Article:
Plenty of blame to go around in Jets-Sam Darnold divorce

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Mike Maccagnan sat at the Water Grill in Santa Monica, Calif., looking over the menu when a young waiter approached.

“Mr. Maccagnan, I’m a Jets fan and I just wanted to thank you,” the waiter said. 

It was March 21, 2018 and Maccagnan, then the Jets general manager, had traded three second-round picks to the Colts four days earlier to move up from No. 6 to No. 3 in the draft to take a quarterback. The waiter was expressing the optimism many fans felt with that move.

That afternoon, Maccagnan and several other Jets officials had watched Sam Darnold throw passes in the rain on the campus of USC as part of his pro day. They walked away believing Darnold would go No. 1 overall to the Browns. 

Instead, he fell to them at No. 3 and their selection of him created more hope around the Jets than had been felt in years. Like that young waiter in California, Jets fans everywhere believed the team had found its savior and better days were ahead. 

On Monday, that hope died when the Jets shipped Darnold to the Panthers for three draft picks. 

What happened?

Darnold’s demise is not as easy as many would like to have you believe. It is an ugly stew of factors that all added up another Jets miss at a position that has largely bedeviled the organization for close to 50 years.

The Jets viewed Darnold as a game-changer from Day 1. Owner Christopher Johnson predicted that his selection in the draft would be looked back upon in 20 years as the moment the Jets became great. He won a competition that summer against veterans Josh McCown and Teddy Bridgewater that was clearly weighted toward him winning.

His first game started off terribly with a pick-six on his first pass, but he recovered to throw two touchdowns and helped the Jets beat the Lions 48-17 in Detroit on “Monday Night Football.” Near the end of the game, Jets fans gathered behind the Jets bench at Ford Field and chanted, “J-E-T-S, Jets, Jets, Jets.”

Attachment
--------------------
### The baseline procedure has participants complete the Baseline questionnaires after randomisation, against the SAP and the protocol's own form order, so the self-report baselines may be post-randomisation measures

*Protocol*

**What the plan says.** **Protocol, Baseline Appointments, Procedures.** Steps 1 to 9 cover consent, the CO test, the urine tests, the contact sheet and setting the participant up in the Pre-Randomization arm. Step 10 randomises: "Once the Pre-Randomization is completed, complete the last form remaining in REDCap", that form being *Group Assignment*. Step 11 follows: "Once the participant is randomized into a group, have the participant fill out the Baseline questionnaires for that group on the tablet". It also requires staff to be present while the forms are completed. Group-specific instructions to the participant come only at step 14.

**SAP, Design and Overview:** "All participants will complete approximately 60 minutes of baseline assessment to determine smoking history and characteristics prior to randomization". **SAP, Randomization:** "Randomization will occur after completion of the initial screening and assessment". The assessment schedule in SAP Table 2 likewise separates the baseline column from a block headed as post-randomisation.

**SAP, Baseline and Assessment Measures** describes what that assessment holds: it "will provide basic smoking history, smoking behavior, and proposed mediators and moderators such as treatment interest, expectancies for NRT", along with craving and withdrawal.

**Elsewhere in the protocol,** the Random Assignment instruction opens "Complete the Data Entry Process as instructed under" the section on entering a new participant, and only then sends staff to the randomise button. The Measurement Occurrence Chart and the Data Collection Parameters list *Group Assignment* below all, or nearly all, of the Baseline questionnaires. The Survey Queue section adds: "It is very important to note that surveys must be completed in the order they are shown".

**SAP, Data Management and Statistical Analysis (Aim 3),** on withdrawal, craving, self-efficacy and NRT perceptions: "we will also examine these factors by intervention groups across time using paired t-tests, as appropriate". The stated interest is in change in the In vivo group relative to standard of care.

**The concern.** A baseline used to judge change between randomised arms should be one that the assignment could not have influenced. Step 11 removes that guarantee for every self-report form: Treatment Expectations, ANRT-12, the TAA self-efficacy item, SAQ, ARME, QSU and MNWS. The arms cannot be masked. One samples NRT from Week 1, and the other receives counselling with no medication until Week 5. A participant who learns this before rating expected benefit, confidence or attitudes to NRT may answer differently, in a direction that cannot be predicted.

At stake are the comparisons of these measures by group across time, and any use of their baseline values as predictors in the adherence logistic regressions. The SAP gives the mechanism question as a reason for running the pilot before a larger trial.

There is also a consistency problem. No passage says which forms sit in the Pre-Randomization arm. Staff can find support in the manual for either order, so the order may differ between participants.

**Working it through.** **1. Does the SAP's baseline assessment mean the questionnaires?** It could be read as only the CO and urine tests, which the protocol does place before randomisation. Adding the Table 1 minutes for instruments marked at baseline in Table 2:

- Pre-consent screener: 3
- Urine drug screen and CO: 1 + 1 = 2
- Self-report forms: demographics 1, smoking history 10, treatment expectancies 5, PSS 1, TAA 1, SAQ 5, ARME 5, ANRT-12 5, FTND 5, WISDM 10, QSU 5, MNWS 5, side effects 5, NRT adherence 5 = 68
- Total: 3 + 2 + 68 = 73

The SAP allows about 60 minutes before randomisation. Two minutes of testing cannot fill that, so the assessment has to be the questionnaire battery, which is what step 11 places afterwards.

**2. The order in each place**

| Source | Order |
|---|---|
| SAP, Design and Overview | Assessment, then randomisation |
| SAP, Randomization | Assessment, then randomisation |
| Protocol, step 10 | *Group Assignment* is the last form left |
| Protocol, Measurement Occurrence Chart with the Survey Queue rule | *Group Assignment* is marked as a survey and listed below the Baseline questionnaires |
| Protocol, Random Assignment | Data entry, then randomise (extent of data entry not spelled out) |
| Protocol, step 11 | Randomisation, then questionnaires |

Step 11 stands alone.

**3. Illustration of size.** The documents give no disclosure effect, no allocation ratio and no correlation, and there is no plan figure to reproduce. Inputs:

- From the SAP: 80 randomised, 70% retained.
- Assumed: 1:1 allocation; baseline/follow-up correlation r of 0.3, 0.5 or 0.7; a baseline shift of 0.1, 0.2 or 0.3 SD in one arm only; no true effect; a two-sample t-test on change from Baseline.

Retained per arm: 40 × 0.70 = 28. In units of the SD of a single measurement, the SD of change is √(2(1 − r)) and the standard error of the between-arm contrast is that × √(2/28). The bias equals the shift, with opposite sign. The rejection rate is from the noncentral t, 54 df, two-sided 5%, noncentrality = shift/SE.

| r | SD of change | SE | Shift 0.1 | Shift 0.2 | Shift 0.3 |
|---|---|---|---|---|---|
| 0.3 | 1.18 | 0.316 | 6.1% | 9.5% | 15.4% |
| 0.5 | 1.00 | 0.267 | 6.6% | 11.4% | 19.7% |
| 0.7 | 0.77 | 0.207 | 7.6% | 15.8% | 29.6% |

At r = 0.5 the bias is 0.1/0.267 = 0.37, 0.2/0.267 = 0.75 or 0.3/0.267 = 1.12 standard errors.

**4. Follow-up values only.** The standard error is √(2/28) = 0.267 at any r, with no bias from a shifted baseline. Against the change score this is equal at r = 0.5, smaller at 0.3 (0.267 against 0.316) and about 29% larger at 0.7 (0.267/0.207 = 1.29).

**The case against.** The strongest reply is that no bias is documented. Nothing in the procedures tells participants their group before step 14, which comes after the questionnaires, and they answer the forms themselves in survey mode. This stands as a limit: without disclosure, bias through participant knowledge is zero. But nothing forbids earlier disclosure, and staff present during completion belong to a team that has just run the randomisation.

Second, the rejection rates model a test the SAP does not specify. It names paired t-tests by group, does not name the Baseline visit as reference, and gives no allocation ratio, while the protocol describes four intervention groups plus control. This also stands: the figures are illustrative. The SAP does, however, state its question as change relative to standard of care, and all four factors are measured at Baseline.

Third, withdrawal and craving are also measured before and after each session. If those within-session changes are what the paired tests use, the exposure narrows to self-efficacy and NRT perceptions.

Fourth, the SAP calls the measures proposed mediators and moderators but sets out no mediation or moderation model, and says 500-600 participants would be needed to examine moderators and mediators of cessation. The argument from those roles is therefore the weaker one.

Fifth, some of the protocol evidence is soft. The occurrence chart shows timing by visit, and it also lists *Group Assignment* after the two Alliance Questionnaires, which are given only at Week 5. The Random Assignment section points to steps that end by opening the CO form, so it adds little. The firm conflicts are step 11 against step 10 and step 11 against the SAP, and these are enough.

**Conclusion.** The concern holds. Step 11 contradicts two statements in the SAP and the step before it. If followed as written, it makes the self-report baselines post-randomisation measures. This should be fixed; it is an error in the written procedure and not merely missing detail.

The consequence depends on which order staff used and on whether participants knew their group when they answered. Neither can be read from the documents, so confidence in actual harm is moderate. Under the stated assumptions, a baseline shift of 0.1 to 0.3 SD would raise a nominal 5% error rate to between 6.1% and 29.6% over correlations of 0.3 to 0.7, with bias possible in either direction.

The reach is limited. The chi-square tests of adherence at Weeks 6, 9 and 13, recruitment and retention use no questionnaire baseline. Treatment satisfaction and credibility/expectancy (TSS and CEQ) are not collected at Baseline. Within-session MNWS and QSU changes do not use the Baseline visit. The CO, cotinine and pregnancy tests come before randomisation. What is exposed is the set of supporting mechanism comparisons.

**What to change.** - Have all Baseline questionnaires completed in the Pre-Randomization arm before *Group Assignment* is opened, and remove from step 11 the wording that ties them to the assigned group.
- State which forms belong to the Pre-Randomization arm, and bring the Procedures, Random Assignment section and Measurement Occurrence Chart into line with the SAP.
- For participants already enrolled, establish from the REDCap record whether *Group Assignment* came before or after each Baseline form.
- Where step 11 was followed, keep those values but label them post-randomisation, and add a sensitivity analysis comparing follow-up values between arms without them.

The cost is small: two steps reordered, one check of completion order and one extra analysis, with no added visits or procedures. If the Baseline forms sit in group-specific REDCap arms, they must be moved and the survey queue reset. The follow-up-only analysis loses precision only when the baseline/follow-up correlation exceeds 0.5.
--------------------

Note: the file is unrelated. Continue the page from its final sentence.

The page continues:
It felt like the Jets and their quarterback had arrived.

That is the last time the Jets won a game in September and the last time Darnold’s record would be over .500.

Soon, it became clear that the foundation under Darnold was built on quicksand. Coach Todd Bowles and his staff would be fired at the end of the season, replaced by Adam Gase, who was hired largely because of how he could help Darnold. Maccagnan was fired that spring and now the GM and coach who drafted him were both gone.

Darnold struggled in Gase’s complicated offense. He was slow to process, struggled to read the defense and looked overwhelmed at times. Internally, people pleaded with Gase to lessen the load on Darnold and simplify things. It worked for a short stint at the end of the 2019 season, but 2020 was a disaster with Darnold not throwing for 300 yards in one game.

Beyond coaching, the Jets failed to surround Darnold with a strong offensive line or good skill players. They signed Le’Veon Bell in 2019 and that did not work. They drafted Denzel Mims last year and he struggled with injuries. They let Robby Anderson walk in free agency, a huge miscalculation by GM Joe Douglas. There were games when Darnold’s best receivers would be a challenge to identify for even ardent fans. 

They tried to patchwork an offensive line with budget free agent signings. Left tackle Mekhi Becton, a first-round pick, was the only significant investment made on the line. In all, Darnold played with 56 different starting teammates on offense, none of them a Pro Bowler.

Darnold was not blameless. It is possible that everyone was just wrong about the Darnold evaluation out of college. He has been a turnover machine (46 total), often trying to do too much. It took until December of 2020 for him to have three consecutive games without a turnover. By the end, it felt like a better game plan to ask Darnold to do less than to carry the team. He did not see the field well and often threw head-scratching interceptions and failed to see open receivers.

Durability was also an issue. He did not play a full season once for the Jets. A foot injury cost him three games as a rookie, a bout with mononucleosis sidelined him for three in 2019 and a shoulder injury forced him to miss four games last season. The Jets went 0-10 in those games, another sign of organizational failure.

In the end, it is hard not to think back to the day he was drafted and that magical night in Detroit and think about the hope that existed then. That is what stings now. That hope may get realized still, but not here, not with the Jets. 

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